Prospects for an early post-Brexit trade deal between Britain and the US are remote, despite what British ministers may hope for and recent comments from the man being inaugurated as US president today.
On this side of the Atlantic, Theresa May set out her vision of Brexit and the UK’s negotiating position in in her Brexit speech earlier this week. For the first time since the referendum last June, we now know what “Brexit means Brexit” actually means.
Brexit means leaving the single market and not seeking to replicate any existing trade arrangement as those enjoyed by countries such as Norway, Switzerland or Turkey. As part of this strategy we would be rejecting the EU common customs tariff thereby allowing the UK the autonomy to enter into beneficial trade deals with non-EU countries such as the US.
The prime minister’s speech addressed immigration, the European Court of Justice, the fate of EU nationals in the UK, nuclear weapons and crime and security co-operation. German cars, French agriculture and Spanish fishing all got a mention too. You name it, the kitchen sink appeared to be in there as May meandered through the kaleidoscope of UK-EU issues.
But there was a metaphorical elephant standing behind her that didn’t get a mention: Donald Trump, who later today will be inaugurated as US president.
Trump has already made it clear that he wishes Brexit to be a success for the UK, embracing a hostile stance to the EU as an institution. That aggressive tone has put enormous pressure on EU allies already perplexed by attacks on the German chancellor, Angela Merkel, and the credibility of Nato.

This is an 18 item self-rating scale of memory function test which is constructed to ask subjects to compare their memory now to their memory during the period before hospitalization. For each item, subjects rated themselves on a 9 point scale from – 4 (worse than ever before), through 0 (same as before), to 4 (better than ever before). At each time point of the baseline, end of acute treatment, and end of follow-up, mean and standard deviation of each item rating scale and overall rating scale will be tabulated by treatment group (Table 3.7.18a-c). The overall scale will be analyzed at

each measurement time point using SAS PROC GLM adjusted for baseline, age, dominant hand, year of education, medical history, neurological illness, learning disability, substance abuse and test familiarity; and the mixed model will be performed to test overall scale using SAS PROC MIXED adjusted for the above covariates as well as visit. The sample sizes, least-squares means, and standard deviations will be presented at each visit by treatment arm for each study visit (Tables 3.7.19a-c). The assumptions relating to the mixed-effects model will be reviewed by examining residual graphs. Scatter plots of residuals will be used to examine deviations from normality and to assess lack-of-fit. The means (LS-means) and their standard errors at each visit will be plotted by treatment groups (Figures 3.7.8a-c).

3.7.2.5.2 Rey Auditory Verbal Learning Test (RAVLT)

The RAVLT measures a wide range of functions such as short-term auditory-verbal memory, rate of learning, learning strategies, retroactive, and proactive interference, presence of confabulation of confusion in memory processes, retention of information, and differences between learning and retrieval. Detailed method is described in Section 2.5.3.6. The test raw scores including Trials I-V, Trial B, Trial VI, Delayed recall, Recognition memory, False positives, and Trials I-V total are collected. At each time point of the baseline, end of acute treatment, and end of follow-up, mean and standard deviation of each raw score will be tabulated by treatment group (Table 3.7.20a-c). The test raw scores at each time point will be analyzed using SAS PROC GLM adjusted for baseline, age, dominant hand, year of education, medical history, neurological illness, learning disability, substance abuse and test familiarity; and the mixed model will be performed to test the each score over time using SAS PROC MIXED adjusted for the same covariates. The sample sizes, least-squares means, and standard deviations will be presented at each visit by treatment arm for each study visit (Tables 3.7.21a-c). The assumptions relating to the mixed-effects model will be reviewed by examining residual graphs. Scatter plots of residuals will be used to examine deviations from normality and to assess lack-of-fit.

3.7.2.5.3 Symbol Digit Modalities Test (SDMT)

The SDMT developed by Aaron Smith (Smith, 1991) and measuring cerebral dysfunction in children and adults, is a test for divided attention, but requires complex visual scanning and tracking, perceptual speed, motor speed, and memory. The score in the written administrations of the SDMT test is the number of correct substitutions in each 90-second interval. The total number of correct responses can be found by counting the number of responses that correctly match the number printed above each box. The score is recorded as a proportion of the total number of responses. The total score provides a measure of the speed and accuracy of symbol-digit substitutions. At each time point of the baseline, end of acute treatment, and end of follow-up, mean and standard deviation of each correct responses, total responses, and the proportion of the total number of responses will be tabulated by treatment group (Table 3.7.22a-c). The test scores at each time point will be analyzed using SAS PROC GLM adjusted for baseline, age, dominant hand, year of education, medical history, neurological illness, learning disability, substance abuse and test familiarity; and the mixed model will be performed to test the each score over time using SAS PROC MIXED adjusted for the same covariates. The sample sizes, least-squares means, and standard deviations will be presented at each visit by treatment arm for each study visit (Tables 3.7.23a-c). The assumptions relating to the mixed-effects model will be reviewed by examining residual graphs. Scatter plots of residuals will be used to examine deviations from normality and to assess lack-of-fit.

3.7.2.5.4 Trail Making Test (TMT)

In the president-elect’s first UK interview, conducted by Michael Gove, the former justice secretary, and published in The Times, Trump indicated that the UK was “so smart in getting out” of the EU, and he promised a quick trade deal between the US and the UK after he took office.
But putting aside the soundbites, as the European Commission confirmed following Trump’s comments, it will not be legally possible for the UK to enter into any separate international trade deals until it leaves the EU. Only Brussels has the exclusive authority to enter into trade deals on behalf of member states.
Therefore, the earliest the UK could possibly enter into an autonomous trade deal with the US would be two years from the issue of an Article 50 notice, which is scheduled for March 2017, or when the UK ceases to be a member of the EU, whichever is the later.
Realistically, this is unlikely to be 2019 and will almost certainly take much longer.
As with so many of the optimistic pronouncements by the UK government about non-EU countries’ trade agreements we have heard in recent months, the reality is that a beneficial trade agreement with the US is not probable any time soon and is likely to be many years away.
This article first appeared in The Brief, a daily e-newsletter produced by The Times